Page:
Teaching Literature as
Mediation: A Christian Practice
Arlin G. Meyer
WHEN MY FATHER DIED several years ago at the age of ninety, I shared some recollections of him at the funeral service, reflecting on his four most admirable qualities—his patience, equanimity, sense of righteousness, and his lived faith.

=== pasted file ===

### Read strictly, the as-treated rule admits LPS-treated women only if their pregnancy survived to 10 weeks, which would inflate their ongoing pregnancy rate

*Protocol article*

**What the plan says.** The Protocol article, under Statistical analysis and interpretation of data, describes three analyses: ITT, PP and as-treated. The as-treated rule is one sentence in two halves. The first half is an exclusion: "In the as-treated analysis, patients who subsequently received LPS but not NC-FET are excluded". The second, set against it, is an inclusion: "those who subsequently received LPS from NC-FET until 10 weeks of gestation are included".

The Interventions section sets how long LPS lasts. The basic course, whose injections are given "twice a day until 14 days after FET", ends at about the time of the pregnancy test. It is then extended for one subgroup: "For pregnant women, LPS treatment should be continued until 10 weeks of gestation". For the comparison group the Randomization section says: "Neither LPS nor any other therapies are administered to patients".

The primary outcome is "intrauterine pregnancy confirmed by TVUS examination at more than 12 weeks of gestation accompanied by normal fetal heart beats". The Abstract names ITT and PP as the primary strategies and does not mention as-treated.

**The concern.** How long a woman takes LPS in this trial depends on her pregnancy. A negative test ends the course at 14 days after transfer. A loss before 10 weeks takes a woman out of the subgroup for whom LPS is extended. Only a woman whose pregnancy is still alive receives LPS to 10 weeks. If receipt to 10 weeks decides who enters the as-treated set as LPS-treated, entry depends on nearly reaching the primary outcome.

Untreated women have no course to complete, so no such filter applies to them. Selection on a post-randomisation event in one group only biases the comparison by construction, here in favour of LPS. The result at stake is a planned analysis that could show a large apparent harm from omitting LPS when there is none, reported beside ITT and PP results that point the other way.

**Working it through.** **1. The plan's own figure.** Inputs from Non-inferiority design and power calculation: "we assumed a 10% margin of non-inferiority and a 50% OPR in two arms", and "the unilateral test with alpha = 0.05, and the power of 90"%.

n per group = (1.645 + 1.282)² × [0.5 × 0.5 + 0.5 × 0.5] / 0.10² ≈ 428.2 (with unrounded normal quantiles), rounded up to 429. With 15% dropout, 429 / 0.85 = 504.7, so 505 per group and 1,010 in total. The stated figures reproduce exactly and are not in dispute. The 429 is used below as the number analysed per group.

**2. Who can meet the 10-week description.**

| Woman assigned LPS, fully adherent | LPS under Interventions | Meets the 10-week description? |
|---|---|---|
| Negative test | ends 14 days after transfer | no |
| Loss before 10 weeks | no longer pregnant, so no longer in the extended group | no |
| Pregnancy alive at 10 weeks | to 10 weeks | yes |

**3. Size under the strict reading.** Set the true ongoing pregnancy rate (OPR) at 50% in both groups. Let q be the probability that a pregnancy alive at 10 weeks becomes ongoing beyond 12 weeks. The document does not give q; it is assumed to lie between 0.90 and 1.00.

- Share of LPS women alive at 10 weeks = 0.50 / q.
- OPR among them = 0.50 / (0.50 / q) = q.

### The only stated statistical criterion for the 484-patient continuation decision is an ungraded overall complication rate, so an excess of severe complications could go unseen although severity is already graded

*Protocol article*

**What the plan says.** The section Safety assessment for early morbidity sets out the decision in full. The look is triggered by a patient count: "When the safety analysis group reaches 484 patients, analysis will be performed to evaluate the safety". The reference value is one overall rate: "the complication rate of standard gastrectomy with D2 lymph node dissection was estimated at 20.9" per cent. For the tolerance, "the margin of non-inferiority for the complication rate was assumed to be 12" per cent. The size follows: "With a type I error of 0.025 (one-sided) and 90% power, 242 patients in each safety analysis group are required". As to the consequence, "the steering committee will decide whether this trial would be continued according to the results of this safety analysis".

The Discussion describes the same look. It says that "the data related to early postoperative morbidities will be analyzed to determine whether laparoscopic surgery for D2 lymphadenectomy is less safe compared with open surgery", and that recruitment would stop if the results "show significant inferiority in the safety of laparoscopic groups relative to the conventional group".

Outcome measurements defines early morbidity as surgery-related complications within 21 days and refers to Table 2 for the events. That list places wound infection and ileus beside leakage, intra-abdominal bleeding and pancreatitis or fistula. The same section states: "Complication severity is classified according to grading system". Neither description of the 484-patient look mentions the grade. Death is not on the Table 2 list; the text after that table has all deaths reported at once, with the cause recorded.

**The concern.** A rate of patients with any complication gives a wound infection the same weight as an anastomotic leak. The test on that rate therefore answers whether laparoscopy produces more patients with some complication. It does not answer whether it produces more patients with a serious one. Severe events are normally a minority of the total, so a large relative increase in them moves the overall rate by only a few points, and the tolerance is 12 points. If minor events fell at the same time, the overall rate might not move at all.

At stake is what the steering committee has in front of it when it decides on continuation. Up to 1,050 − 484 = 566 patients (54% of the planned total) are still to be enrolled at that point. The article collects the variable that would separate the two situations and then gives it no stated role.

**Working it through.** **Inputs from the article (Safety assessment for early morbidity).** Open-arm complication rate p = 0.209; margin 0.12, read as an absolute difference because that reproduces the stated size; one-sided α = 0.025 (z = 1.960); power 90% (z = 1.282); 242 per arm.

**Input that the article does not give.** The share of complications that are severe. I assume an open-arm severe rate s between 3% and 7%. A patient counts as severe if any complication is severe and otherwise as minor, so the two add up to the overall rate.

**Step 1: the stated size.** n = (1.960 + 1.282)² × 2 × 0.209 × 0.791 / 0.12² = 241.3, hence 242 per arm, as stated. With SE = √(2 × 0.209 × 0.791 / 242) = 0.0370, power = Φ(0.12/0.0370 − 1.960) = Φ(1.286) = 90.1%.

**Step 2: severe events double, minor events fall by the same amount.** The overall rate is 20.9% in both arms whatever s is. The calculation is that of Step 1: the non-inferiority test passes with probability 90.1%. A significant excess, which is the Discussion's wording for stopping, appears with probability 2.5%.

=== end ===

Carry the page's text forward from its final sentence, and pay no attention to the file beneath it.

As a farmer, my father knew the importance of time, and he knew something of the regularity of time. He was never in a hurry, never frantic, and seldom harried. He was endlessly patient with his seven children. As much as we tested his patience, he always remained unperturbed, almost stoic in his demeanor. His equanimity demonstrated itself in his calm and even temperament. He seldom exhibited extreme highs or lows and always kept his emotions under control, thus providing stability in the family. If I imagine my father as a boat, he was evenkeeled, seldom rocking and never tipping. Dad possessed a supreme sense of righteousness. In all aspects of life, he had a vision of fairness, justice, and rightness. Whether it involved the planting and cultivation of corn, the education of his children, or the proclamation of the gospel in church, Dad knew there was a right way of doing things. To live righteously and to practice justice was for him a credo, a way of living. And for him God was the measure of righteousness, the yardstick against which all of our human activities are measured. Despite all of the trials and adversities in his life, Dad never questioned God or God's plan for his life. He seemed to know, in a way few of